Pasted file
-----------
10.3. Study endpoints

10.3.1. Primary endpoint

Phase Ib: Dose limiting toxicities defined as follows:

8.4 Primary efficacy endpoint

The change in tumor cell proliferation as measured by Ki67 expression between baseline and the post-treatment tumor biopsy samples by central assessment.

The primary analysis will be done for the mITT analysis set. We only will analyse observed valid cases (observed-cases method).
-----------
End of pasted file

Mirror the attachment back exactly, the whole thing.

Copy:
10.3. Study endpoints

10.3.1. Primary endpoint

Phase Ib: Dose limiting toxicities defined as follows:

8.4 Primary efficacy endpoint

The change in tumor cell proliferation as measured by Ki67 expression between baseline and the post-treatment tumor biopsy samples by central assessment.

The primary analysis will be done for the mITT analysis set. We only will analyse observed valid cases (observed-cases method).